Identifying Your Network
Networking is in. Passivity on general job-search engines is out! (sorry Indeed lovers)
The labour market requires students to be dynamic with their approach to job searching. This means reaching out to professionals in fields that spark interest. Networking also allows you to narrow your desired position to what you value from the position and the organization. Yes, you are looking for a job – but the employer also is looking for you! Additionally, a network is fluid with the concept of branding. In a competitive job market, how can you individualize your professional self to be enticing to a potential employer? Remember you’re making connections for valuable information, but also for potential job openings. You could have a simpler time finding a position through individuals in your network than a general job search on Indeed.
The initial and most important move for your networking is to identify your network. Realistically, you should be telling everyone you come across what your goals are for the workforce and post-academia. You never know “who knows who” because it may not be bluntly apparent or obvious. When I consider this, I think about my roommate who is a teaching assistant in the psychology program at Brock. Some students would have had no clue who their TA was if they hadn’t been introduced, based on her youthfulness. It is a funny story that offers some insight to the fact that one person can connect you to many people. A TA is connected to other TAs in that program in different years, professors, classmates of their own, different individuals in the Brock community, and then everyone in their own personal network. In summary, starting with your Brock community is a great place to begin because these are like-minded individuals who are in or were previously in your shoes.
Regarding your Brock community, we recommend careful consideration of organizations or program memberships that you withhold. Are you part of a workshop through Experience Plus? For example, Brock Leads has a four-part workshop currently underway. This is an example of a perfect networking opportunity with students you may not otherwise come into “contact” with. Secondly, what organizations are you involved with that are listed on your Degree Exploration Guide (i.e., ONA – Ontario Nurses Association or Canadian Association of Journalists)? Whatever your associations of interest are, do not be afraid to put yourself out there. With some rapport, you can start asking and stating things like, “I am an undergraduate student in Media and Communication Studies. I really want to know what it would be like being a communications rep for a Toronto organization, so I am in the market for discovering what that could be like.” Additionally, there is a fantastic program called 10 Thousand Coffees that has a partnership with Brock. With a very simple sign-up, you get connected to Brock University Alumni that can provide you with customized insight to your questions and interests with global and local talent. And even more, you will receive a LinkedIn certificate outlining your commitment to a growth mindset, which will count as volunteer experience.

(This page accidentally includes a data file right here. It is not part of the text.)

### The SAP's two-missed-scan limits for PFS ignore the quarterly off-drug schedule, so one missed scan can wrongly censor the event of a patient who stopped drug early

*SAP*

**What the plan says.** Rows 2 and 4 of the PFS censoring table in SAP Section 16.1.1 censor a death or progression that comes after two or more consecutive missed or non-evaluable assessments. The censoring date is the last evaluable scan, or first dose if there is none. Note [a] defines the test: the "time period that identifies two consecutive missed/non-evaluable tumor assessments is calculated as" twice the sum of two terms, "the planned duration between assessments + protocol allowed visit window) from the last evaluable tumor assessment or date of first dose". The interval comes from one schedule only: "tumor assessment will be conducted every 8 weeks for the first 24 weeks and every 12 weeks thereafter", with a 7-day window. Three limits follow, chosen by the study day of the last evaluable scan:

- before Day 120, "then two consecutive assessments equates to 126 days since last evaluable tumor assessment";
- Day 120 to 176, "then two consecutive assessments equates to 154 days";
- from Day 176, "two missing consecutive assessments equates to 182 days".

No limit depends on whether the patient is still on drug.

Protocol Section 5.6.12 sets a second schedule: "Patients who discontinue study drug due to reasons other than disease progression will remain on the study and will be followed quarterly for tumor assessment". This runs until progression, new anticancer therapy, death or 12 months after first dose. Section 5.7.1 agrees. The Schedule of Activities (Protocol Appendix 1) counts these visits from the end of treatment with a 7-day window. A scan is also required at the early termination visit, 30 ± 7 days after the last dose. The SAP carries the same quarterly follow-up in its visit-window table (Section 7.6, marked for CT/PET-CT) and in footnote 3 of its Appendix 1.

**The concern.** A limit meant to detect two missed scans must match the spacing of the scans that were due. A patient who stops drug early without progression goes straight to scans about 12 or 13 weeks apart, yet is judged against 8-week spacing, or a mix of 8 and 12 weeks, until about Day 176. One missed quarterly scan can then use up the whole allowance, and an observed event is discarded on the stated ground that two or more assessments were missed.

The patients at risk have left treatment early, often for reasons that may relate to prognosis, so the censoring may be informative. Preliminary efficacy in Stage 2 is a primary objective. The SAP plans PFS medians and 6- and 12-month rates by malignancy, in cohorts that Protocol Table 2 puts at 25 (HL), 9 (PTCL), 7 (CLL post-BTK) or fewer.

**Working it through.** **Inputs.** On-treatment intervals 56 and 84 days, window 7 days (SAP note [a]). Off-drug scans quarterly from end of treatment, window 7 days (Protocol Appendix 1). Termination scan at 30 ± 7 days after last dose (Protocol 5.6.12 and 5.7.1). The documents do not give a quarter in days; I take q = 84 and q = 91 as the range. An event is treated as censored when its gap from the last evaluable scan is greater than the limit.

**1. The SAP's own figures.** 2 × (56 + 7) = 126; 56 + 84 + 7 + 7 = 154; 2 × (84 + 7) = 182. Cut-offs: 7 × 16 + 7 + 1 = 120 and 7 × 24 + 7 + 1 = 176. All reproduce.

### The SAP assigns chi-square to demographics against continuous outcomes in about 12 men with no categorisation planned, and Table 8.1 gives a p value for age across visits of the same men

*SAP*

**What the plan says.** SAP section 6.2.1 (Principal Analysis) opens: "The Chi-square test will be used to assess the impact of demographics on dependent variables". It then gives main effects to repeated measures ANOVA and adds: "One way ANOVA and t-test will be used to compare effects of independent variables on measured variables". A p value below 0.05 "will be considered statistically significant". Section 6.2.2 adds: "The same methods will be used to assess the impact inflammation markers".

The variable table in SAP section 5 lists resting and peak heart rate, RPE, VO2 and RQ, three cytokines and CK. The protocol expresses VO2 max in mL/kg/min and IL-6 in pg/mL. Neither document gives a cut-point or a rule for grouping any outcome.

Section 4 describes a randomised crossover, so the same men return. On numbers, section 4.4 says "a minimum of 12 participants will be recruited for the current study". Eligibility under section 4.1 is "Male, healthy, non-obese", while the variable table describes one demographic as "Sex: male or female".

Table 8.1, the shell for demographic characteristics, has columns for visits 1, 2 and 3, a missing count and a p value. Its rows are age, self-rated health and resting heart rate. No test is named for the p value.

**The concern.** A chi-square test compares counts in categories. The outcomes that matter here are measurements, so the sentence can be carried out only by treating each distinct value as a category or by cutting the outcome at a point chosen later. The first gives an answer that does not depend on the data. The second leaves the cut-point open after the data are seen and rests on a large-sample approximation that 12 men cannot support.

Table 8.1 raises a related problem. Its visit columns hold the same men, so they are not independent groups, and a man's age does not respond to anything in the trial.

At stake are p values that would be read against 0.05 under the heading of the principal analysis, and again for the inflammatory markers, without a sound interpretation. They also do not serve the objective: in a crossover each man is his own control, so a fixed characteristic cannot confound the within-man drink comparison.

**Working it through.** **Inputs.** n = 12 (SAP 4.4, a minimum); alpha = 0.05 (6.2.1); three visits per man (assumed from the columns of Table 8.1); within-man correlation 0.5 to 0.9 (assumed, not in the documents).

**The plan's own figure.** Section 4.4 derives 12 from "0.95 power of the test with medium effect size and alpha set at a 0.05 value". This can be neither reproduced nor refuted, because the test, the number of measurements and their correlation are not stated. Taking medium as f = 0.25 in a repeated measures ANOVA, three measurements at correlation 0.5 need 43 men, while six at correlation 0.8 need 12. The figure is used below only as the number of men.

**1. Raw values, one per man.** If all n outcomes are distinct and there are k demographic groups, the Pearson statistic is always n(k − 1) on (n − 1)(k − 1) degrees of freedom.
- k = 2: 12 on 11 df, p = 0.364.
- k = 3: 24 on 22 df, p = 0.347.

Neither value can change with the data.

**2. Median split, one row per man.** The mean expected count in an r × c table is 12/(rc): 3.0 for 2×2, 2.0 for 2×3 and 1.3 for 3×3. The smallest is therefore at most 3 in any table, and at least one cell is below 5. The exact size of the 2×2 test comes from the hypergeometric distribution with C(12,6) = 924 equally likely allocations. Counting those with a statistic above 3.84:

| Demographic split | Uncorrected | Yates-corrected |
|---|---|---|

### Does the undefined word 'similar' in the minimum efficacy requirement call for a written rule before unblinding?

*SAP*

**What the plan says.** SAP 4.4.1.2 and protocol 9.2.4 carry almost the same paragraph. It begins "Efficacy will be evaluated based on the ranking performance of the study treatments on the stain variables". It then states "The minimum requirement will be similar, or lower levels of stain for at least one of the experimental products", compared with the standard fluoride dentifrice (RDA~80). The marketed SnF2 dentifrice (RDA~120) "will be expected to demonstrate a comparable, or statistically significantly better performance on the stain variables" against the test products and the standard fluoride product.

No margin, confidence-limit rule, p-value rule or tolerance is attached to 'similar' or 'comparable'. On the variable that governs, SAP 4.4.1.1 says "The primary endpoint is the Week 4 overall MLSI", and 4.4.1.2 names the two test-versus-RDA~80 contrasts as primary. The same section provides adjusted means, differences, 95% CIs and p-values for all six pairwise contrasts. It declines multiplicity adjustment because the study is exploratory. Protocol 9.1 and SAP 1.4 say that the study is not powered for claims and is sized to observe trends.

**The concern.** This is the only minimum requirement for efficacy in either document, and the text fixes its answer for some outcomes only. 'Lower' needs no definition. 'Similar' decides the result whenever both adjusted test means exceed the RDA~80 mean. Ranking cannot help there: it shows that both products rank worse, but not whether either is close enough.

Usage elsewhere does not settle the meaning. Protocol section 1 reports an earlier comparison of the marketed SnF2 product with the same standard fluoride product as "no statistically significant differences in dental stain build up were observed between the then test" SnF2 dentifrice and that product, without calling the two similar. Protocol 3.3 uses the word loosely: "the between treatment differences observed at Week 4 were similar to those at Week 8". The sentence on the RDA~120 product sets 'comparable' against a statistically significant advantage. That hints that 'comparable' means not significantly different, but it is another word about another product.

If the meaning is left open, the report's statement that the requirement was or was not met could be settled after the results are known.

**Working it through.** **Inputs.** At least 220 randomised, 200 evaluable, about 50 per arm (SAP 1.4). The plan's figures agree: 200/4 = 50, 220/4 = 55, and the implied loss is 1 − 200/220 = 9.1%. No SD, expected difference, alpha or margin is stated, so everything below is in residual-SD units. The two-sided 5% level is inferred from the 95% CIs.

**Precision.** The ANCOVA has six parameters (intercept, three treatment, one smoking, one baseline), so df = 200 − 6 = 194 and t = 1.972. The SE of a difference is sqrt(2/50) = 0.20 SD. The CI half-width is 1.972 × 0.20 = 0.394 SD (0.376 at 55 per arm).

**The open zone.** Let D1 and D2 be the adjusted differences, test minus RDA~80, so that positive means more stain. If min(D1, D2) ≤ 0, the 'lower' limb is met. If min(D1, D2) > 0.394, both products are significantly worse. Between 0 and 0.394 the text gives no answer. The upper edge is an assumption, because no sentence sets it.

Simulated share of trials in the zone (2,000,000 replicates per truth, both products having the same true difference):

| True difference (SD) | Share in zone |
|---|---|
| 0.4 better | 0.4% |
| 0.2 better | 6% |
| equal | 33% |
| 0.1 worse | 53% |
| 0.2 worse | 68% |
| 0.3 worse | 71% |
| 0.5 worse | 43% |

With respect to your identity outside of your student cap, consider other relational or personal associations you are involved in. In your personal life, this may include your volunteer experiences, the arts community, parents/guardians, relatives, siblings, friends, neighbors, your local restaurant owner, et cetera. With that, it may be wise to choose those who have a good social network themselves (I.e., teachers within the community).
In a time where virtual interaction is prioritized, there is a need for students to build their networks. Virtual networking can be much easier, and it allows for more flexibility. Not to mention, we are all in need of social interaction, and we hope that whoever you choose is eager to interact with people just as much as we miss interacting with you face-to-face at CareerZone in Guernsey Market.
A non-exhaustive list:
- Brock Community
- Geographical Community (i.e., local councilor, local teacher, local store owner, community events, etc.)
- Professional Associations or Memberships
- Personal Association or Memberships (i.e., book club, volleyball league, city council, church, etc.)
- CareerZone at Brock University
- 10 Thousand Coffees and LinkedIn
- Different age groups for all listed above ^
Edited by Kara Renaud, Supervisor of Career Education, CCEE Department